The Roman palazzina is both a building type and an exception to the model. The palazzina type was officially instituted in 1934 during the updating of Rome’s 1931 Regulatory Plan. Its dimensions are strict: twenty-five to thirty-five meters wide, three to four stories high (seventeen meters). Its structure is compact, and is of parallelepiped form. The roof’s surface cannot exceed the two thirds of the ground floor surface. The requirements of the palazzina type reach into the smallest details: windows and balconies also follow prescribed dimensions (Passieri and Figorito, 2007). Inner structure is often the same between palazzine: each holds about eight apartments, usually two or three per floor. Palazzine are characterized by setbacks: from the ground level, as they are often elevated aboce it, but most often from the street, behind a gate, and from the adjacent buildings. The palazzina is a floating urban element. The later palazzine have driveways that lead into underground or surface parking. The palazzine are also characterized by a simplicity in form: most are functional blocks, whose facades are only broken by balconies and terraces for the upper floor.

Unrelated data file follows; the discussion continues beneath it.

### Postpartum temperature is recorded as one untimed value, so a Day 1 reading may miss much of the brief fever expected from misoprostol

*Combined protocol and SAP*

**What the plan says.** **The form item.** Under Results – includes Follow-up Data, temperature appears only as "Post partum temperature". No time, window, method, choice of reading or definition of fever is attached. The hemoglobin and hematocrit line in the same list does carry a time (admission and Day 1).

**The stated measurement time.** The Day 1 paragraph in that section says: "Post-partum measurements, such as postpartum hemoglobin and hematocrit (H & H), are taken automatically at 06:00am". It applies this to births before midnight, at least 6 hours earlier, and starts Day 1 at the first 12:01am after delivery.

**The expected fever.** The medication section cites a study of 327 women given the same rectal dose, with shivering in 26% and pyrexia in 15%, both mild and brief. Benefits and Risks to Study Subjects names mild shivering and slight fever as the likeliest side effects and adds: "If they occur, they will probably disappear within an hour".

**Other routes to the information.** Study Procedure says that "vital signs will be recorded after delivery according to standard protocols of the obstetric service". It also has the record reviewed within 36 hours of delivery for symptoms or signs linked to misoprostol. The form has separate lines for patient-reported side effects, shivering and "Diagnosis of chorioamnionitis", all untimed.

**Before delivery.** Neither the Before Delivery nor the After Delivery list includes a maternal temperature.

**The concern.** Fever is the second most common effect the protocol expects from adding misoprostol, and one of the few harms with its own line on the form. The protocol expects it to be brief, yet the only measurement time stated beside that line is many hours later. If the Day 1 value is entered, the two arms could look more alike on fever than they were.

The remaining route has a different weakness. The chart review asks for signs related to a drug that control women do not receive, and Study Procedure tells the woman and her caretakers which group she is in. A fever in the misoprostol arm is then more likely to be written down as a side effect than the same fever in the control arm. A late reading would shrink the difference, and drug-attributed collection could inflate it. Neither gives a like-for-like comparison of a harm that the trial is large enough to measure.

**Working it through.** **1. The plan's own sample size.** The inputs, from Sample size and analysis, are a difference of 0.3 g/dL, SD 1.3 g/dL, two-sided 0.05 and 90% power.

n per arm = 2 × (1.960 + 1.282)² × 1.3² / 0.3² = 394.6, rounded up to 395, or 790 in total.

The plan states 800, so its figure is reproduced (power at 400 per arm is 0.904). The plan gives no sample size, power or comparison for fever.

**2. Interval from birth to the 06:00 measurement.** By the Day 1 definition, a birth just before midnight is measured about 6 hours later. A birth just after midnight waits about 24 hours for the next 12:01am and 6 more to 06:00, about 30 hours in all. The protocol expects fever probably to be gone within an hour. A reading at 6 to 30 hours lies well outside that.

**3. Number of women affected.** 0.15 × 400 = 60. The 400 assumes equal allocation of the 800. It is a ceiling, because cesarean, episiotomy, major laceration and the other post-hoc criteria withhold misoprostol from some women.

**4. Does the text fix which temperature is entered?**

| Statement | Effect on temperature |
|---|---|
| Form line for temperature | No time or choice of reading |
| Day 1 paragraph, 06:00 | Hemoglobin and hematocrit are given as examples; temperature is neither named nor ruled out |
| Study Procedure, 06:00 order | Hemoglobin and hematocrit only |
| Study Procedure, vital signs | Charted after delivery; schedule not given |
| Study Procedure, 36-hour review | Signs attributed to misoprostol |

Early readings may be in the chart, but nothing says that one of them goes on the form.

The later part of the 20th century sees less architectural effort put into the modification of the palazzina type. Private developers replicate the simplest palazzina type all over Rome’s periphery, creating in the eyes of some, an exploded urban fabric (Portoghese, 1975).
Listed at the end of this essay are numerous other architecturally valued palazzine. But these must not make one forget that the strength of the architect’s palazzine lies not in its exception to the rule, but in its capacity to still belong to a type, however much it tries to break away from it.
The palazzina as building block of the Roman urban fabric.
More than a building type, the palazzina must be integrated to a larger context. Together, the palazzine create an urban fabric for Rome. This fabric could be viewed as discontinuous, as the palazzine act as islands, disconnected from the road and surrounding buildings by setbacks, and occasionally elevated from the street level. Buildings stand alongside each other with no relationship between them, separated by negative strips of fences and greenery.